Like I had to be careful to not overwhelm Rahul, God is careful not to overwhelm or overload us. He has given me friends to help me carry my load and He uses our relationships with each other to express His love for us.

Like I had to teach Rahul how to rely on me to provide for him, God quenches my thirst and nourishes me with His word.

Like I love to give Rahul gifts, I’m learning that God loves to give me good gifts. And He gives them just because he loves me and wants me to be happy being a part of His family!

Like I taught Rahul to walk with me, God has provided a way, through Jesus, to talk to Him directly, so He and I can walk together wherever I go.

My savior has stooped down to make me great2, He longs to gather me in His arms3, He makes me lie down in green pastures.4

Isaiah 40:11 says, “He tends his flock like a shepherd: He gathers the lambs in his arms and carries them close to his heart; he gently leads those that have young.”

Being Rahul’s mom has taught me that is who my Father is.

 

Leaving Rahul’s orphanage together, hand and hand…

 

 

  1. Ephesians 1:5
  2. Psalm 18:35
  3. Mathew 23:37
  4. Psalm 23:2

Inside

February 28, 2018

10 years ago I was waiting for the call that would tell me it was time to book a flight to India and bring home my son.  I was homeless, having recently sold my apartment in Washington Heights, but not yet able to close on my new one in Riverdale.  So my dog and I surfed couches for a few weeks, while all my belongings sat in storage. I had spent just over a year on the process to adopt Rahul–paperwork and bureaucratic tedium I’ve tried to forget. Panicked phone calls, angry county clerks, hundreds of dollars spent at FedEx, checklists of documents, folders of papers, lost fingerprints, invasive questions I had to answer (“Why are you single?”), scores of documents I had to triple notarize…

My new apartment was proving to be difficult to close on and I had weeks of work to do in it before it would be comfortable for Rahul. So I was very anxious to get the keys in my hands. All year I had somehow been able to handle the extra work the adoption process threw my way, but the challenges and obstacles became more insane as the time drew near to go get Rahul.

I flooded my apartment, for example. The apartment I would soon be selling. And in doing so I also damaged all four apartments below me. That was fun.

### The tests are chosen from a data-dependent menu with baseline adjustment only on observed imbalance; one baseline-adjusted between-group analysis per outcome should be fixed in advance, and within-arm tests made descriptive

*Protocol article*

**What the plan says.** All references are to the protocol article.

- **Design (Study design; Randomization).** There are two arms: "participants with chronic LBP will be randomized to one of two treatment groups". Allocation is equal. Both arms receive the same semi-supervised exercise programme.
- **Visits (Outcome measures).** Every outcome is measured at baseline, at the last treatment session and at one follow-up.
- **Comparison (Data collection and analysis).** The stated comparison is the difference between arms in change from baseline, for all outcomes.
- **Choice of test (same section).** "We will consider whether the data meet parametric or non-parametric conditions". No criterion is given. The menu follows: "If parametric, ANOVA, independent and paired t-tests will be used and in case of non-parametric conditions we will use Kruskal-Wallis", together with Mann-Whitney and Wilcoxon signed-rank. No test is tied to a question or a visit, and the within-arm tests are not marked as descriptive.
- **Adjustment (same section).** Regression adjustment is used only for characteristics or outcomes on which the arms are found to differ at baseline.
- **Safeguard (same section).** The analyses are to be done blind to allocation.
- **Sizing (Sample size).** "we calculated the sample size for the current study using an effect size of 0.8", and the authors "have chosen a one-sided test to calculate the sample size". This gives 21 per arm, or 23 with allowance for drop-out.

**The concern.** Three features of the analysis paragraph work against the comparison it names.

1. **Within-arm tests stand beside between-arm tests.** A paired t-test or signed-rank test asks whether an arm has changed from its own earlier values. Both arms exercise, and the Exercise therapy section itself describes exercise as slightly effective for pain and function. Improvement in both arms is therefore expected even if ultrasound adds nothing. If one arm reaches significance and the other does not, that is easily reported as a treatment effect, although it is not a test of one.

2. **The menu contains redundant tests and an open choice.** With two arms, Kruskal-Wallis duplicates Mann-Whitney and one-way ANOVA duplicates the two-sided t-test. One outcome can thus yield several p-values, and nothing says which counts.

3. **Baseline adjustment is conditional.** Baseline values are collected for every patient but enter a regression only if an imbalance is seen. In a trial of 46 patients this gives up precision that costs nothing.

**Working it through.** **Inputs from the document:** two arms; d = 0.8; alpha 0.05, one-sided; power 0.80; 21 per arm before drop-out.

Then there was the day my friend Paul died. He was leaving behind one of my closest friends and their 3 children–it was a huge loss. And after attending to his family I got a call from my dad that my mom, who had just had knee-replacement surgery, now had a dangerous blood clot in her lung. I was in her hospital room the next morning when she woke up and as the first doctor of the day mumbled his prognosis to her, both of my phones started ringing off the hook. I asked Doogie Houser to translate his speech (and to please enunciate) and once I felt assured that my mom was stable I set off in search of a quiet corridor to attend to my phone calls. It was my adoption counselor who had been urgently trying to reach me, and when I listened to her messages my heart dropped to the floor.  There was a problem with the adoption and she needed to speak to me immediately. I sat in shock, imagining what was assuredly the end of my adoption of Rahul. I called out a desperate prayer to God to comfort me in my horror, to be with me in the loneliness of this situation–alone in a bleak hospital corridor, my mother hanging in the balance between health and ruin, my friend left alone to raise her children, my world in chaos. I held my breath as I called her back, bracing for impact. Of course, I needn’t have panicked. It was only a manner of some additional paperwork, however urgent, that could be easily remedied.

My tooth broke and after the fifth time my dentist yanked off the replacement in disgust I started having panic attacks.

I found a buyer for my apartment, only to have his mortgage rejected because my building didn’t carry enough insurance.

I should have been able to close on my new apartment, but the seller’s lawyer misfiled some paperwork, delaying the process by months.

And so on and so on.